1. The idea to make the film came from huge ‘Bourne’ fan Doug Liman himself, although he had to talk Tony Gilroy into the project.
Liman had been a fan of Robert Ludlum‘s “The Bourne Identity” since he was in high school (the first in a trilogy of books by the author, which have since been added to by seven others, by Eric Van Lustbader, after Ludlum passed away in 2001), but ended up re-reading it during the production of “Swingers” in 1996, and when that film became a big hit, the director became interested in making it into a film. The rights were tied up at Warner Bros., so Liman moved on to “Go” first, but the helmer remained interested, and soon received a tip off that the rights were about to lapse, and optioned them from Ludlum himself, flying himself to Ludlum’s home in Montana to secure those rights just days after he had earned his aviation license. As of 2008, the doorbell at Liman’s Tribeca loft read “Bourne J.”; the filmmaker was no fareweather fan of the books.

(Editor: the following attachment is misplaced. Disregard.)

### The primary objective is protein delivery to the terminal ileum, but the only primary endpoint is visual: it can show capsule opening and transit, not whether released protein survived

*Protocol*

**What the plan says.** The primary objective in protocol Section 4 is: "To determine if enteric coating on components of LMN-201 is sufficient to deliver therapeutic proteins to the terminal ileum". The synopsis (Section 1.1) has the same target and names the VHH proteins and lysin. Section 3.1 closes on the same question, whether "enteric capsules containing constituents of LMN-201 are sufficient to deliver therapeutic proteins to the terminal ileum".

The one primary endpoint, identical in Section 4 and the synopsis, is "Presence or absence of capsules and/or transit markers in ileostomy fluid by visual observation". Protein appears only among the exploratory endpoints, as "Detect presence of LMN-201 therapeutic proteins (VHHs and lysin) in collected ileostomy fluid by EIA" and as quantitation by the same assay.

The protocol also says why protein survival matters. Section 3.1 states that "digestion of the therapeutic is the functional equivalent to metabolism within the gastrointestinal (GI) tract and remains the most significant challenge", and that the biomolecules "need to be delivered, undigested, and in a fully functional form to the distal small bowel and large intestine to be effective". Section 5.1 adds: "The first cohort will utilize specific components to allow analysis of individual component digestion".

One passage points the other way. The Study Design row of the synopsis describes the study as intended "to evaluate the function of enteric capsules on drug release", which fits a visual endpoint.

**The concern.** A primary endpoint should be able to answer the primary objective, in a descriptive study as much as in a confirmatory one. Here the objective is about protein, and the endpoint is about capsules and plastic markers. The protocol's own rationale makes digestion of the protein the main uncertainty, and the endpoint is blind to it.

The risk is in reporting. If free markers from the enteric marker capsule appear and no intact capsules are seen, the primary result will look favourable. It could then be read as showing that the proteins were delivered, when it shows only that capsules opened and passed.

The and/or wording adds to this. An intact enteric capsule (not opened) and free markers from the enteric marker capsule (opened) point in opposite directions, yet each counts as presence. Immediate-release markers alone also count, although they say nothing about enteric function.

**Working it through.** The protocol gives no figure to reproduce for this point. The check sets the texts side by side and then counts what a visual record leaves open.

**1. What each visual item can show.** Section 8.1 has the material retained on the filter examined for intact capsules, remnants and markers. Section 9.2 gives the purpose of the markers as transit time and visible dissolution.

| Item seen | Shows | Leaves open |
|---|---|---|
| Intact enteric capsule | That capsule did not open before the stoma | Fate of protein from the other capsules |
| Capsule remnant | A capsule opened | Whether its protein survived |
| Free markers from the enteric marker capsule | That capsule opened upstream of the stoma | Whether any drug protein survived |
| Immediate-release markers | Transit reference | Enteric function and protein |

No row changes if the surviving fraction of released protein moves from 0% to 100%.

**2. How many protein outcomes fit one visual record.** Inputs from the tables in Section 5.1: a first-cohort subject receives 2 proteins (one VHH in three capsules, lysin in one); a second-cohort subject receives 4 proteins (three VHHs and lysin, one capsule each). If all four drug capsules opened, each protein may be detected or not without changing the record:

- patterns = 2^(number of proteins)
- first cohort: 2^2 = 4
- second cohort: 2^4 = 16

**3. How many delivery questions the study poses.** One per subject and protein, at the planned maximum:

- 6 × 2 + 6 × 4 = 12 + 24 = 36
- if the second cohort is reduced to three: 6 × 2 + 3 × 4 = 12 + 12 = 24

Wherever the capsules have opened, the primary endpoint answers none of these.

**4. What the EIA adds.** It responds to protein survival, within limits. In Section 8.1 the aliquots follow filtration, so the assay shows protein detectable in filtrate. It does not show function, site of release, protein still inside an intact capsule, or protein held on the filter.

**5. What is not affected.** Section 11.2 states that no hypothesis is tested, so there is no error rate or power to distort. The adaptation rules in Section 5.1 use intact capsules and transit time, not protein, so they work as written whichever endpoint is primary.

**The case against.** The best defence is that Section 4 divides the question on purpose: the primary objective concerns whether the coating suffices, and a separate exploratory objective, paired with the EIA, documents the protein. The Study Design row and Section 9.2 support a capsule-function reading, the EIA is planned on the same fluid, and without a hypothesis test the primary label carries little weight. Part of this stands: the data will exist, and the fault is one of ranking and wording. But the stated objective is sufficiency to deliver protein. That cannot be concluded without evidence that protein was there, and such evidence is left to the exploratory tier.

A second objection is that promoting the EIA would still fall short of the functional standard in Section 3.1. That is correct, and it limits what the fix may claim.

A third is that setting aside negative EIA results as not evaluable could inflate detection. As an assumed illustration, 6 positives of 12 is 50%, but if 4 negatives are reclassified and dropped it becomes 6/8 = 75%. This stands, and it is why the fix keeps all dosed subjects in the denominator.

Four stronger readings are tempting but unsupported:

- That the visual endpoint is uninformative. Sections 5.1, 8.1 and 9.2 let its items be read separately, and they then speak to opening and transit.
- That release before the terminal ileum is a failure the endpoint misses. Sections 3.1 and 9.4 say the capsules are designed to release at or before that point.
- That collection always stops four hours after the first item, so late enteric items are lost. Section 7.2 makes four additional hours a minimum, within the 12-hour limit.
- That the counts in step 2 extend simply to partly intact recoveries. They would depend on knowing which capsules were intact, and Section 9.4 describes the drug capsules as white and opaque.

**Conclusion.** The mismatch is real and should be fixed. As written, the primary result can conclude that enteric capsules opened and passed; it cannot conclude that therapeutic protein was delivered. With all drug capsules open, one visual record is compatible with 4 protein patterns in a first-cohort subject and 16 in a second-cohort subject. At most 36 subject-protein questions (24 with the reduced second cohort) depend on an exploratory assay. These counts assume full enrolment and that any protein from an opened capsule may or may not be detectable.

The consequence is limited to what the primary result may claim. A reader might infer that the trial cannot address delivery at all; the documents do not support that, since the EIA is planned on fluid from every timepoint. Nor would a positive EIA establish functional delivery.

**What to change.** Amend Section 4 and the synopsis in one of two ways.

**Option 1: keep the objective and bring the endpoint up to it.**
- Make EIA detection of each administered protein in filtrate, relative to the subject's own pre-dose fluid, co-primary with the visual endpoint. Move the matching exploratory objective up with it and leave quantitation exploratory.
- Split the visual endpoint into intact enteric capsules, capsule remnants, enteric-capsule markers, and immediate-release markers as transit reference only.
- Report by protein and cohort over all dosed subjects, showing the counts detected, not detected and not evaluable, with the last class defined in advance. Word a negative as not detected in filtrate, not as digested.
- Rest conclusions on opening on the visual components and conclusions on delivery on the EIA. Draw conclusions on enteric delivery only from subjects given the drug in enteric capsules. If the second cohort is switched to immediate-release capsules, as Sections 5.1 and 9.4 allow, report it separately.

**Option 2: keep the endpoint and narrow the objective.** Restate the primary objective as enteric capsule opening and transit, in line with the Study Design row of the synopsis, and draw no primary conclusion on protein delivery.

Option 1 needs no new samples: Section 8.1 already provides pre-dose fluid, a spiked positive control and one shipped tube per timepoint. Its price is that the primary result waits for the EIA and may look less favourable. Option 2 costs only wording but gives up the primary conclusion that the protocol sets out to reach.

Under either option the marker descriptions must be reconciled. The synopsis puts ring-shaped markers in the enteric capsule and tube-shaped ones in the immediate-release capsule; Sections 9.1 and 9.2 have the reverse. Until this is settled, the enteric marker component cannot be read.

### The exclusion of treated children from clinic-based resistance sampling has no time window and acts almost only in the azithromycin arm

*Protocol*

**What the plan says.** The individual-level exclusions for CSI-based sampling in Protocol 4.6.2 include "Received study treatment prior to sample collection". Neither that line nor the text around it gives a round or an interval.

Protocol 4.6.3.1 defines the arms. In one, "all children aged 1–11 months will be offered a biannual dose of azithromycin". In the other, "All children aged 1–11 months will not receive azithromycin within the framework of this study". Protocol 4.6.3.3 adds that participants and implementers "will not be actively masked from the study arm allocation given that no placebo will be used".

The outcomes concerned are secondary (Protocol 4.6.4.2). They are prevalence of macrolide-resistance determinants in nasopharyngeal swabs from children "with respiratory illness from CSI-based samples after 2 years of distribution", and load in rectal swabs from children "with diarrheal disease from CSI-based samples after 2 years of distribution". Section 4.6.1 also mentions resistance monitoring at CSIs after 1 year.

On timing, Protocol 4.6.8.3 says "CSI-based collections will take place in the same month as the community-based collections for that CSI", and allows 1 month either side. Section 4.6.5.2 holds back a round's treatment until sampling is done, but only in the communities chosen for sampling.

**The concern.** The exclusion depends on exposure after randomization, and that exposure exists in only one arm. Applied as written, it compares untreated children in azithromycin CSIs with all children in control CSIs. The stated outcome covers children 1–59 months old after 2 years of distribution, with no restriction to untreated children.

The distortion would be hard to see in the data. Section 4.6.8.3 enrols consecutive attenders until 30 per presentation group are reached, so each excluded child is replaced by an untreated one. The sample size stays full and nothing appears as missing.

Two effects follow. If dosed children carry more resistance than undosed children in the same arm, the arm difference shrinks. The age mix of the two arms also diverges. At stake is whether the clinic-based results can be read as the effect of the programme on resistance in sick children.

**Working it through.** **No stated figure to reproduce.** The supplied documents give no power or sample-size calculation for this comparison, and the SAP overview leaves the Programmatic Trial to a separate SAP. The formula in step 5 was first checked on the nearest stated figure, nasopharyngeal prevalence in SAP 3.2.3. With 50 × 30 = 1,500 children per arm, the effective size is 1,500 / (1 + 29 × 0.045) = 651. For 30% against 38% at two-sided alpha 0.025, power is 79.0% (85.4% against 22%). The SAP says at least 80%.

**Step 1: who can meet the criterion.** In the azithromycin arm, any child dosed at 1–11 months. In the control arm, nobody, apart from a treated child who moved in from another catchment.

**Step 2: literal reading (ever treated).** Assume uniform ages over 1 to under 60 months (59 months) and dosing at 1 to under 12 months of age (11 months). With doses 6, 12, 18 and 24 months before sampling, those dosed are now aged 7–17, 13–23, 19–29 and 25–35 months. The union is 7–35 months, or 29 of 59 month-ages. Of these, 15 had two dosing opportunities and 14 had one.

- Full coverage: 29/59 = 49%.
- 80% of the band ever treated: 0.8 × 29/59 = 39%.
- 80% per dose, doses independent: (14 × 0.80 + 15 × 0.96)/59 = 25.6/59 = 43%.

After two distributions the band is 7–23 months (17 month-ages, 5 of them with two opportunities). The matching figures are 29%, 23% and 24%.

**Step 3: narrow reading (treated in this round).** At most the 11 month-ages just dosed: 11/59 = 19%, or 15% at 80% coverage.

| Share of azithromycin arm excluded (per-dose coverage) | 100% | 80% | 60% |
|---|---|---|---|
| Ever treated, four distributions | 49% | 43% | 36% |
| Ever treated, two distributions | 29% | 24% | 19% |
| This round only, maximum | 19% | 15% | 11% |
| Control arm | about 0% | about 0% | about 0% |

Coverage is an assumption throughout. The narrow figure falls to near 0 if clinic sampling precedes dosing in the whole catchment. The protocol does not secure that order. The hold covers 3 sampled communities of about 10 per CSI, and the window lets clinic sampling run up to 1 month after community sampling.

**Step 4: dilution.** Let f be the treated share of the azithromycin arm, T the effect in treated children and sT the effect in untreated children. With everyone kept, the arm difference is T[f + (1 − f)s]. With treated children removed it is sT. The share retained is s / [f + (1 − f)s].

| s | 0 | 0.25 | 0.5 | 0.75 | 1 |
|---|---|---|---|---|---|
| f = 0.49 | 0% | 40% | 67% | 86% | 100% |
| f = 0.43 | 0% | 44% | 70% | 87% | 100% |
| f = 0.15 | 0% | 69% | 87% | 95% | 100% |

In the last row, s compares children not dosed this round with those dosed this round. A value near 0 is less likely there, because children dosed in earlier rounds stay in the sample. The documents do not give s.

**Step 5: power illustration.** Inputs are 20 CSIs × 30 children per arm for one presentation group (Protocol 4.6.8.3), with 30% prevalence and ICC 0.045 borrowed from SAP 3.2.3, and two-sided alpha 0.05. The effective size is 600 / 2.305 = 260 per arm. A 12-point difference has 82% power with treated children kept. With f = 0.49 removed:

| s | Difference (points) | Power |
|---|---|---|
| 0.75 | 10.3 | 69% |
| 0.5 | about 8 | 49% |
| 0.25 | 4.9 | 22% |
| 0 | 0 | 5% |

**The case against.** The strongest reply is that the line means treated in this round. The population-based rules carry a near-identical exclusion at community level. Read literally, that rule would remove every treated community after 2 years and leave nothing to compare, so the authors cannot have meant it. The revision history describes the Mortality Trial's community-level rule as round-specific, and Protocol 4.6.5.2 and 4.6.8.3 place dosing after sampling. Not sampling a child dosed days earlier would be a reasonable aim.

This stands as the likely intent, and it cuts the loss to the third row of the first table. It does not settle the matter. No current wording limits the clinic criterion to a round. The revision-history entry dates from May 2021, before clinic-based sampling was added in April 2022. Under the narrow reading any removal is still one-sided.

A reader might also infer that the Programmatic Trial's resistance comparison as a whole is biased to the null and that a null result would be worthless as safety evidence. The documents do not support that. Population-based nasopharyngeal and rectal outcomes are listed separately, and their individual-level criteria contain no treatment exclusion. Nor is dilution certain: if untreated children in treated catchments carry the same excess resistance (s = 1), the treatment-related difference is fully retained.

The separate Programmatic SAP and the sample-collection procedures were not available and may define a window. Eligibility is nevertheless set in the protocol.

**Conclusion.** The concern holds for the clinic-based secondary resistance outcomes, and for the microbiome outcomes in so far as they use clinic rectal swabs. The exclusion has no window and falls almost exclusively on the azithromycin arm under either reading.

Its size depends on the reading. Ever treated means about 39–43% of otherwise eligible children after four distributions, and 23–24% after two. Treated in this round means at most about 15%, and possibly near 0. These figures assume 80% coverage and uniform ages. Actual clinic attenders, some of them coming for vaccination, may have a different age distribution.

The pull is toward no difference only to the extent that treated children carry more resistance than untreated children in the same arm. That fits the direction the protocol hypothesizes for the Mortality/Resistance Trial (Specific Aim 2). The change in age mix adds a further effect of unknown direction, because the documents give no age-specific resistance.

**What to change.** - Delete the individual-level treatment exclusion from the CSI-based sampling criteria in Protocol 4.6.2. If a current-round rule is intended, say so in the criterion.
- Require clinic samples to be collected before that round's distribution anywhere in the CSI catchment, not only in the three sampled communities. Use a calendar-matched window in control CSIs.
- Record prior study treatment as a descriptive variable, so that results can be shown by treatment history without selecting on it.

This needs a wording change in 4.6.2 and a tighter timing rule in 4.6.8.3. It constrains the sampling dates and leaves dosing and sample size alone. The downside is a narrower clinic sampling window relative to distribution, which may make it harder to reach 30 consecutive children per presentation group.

A number of writers were brought on — W. Blake Herron (“Ripley Under Ground“) was the first, and received credit, David Self (“Road To Perdition“) was involved at some point, and didn’t. Eventually, Liman went to Gilroy, then best known for “The Devil’s Advocate,” but the screenwriter decidedly wasn’t a fan of the source material, telling the New Yorker years later that “Those works were never meant to be filmed. They weren’t about human behavior. They were about running to airports. The filter that readers put on to read a certain kind of fiction is very forgiving.” Showing him the existing script didn’t help much either: Gilroy described it as “a huge fifteen-gunmen-on-the-Metro-blowing-the-fuck-out-of-everything kind of movie.” Nevertheless, Liman managed to get a meeting, and asked Gilroy what he would do, and was advised to tear up everything except the central concept. Gilroy told him, “Your movie should be about a guy who finds the only thing he knows how to do is kill people.” He was hired, and went on to co-write all three films in the original trilogy, and is directing the aforementioned new installment of the series which is mostly Jason Bourne-free.